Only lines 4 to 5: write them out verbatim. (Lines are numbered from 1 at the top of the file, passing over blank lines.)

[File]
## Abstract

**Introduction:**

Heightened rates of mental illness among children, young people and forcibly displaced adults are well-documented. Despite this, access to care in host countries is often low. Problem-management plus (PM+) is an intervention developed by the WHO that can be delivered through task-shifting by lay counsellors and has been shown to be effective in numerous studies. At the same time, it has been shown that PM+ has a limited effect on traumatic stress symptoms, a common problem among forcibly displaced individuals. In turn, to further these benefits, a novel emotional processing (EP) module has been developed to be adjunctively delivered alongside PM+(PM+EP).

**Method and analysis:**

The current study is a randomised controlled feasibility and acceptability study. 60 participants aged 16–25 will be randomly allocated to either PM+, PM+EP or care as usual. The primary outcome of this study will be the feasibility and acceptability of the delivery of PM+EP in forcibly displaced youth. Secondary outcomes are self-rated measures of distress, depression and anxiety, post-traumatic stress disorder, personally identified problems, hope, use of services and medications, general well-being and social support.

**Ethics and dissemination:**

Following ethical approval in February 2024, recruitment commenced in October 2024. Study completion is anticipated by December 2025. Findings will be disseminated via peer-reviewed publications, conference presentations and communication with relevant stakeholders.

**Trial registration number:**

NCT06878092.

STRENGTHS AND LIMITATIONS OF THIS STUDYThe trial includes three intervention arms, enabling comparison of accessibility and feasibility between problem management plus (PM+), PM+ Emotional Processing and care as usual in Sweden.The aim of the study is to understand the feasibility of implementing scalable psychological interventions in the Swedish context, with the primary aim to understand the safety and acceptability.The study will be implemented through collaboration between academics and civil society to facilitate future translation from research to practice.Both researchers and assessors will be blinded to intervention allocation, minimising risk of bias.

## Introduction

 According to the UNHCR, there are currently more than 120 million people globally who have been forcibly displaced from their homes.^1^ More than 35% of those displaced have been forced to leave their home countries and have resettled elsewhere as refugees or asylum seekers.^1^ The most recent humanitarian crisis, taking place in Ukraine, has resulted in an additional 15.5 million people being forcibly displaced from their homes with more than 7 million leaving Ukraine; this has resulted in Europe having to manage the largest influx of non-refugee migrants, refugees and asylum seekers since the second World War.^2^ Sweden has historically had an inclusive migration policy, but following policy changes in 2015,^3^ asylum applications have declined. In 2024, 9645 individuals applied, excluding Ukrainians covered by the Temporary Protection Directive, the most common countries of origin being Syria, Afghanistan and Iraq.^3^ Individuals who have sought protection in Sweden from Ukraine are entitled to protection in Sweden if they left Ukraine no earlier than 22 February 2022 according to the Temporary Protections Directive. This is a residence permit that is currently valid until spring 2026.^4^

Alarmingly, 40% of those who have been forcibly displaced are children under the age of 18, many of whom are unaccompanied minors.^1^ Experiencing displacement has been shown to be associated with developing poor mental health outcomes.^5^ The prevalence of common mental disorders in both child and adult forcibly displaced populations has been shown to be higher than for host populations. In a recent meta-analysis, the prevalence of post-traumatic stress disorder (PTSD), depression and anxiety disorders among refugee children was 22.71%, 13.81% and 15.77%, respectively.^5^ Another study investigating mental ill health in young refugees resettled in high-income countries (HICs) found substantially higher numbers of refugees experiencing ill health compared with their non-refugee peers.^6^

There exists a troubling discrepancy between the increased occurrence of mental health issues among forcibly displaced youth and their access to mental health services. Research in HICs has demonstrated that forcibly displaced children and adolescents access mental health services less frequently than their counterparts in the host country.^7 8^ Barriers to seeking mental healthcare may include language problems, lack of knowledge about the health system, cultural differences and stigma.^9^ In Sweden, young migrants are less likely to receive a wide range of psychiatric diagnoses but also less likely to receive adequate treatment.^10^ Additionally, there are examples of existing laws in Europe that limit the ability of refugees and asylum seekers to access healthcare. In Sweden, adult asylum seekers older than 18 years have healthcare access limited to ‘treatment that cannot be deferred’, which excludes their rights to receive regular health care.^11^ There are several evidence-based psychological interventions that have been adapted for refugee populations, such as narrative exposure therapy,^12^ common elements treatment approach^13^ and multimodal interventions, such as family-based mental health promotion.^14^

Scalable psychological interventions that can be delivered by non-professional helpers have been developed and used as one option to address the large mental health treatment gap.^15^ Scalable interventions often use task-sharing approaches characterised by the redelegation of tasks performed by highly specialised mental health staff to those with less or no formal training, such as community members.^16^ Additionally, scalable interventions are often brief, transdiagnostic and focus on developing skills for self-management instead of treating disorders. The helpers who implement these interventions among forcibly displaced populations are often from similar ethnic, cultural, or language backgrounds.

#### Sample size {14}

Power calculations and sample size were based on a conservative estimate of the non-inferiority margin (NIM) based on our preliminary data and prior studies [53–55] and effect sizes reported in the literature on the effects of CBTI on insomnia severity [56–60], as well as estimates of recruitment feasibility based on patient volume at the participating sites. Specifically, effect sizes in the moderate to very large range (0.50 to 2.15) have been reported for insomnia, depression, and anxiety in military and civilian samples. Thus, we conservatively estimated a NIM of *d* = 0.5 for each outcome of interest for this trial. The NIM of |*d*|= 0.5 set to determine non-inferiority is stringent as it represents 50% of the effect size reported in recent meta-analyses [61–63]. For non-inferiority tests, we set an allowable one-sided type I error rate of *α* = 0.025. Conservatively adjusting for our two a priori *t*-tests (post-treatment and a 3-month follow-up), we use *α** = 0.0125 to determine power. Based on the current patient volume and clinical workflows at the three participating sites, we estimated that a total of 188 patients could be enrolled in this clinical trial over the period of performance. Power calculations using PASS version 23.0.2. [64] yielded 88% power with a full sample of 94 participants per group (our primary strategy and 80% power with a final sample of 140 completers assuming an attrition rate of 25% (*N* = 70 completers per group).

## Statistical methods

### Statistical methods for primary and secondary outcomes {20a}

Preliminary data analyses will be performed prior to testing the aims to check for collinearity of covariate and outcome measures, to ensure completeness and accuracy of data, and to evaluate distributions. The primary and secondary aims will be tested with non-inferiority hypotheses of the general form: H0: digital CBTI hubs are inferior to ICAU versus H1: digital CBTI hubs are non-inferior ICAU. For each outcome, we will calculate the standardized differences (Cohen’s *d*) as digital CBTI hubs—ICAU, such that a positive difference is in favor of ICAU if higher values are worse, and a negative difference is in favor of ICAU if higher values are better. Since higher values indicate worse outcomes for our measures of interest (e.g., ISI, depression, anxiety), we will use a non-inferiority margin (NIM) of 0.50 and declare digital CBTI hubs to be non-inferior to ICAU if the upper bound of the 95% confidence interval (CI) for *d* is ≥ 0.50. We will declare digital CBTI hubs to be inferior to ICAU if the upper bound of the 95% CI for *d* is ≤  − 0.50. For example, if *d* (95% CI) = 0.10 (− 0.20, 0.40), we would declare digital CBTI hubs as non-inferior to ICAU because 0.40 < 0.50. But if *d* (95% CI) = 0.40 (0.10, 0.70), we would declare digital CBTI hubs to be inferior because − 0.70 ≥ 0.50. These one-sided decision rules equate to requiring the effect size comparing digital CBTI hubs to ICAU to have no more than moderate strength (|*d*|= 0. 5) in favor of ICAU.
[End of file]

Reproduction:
**Method and analysis:**

The current study is a randomised controlled feasibility and acceptability study. 60 participants aged 16–25 will be randomly allocated to either PM+, PM+EP or care as usual. The primary outcome of this study will be the feasibility and acceptability of the delivery of PM+EP in forcibly displaced youth. Secondary outcomes are self-rated measures of distress, depression and anxiety, post-traumatic stress disorder, personally identified problems, hope, use of services and medications, general well-being and social support.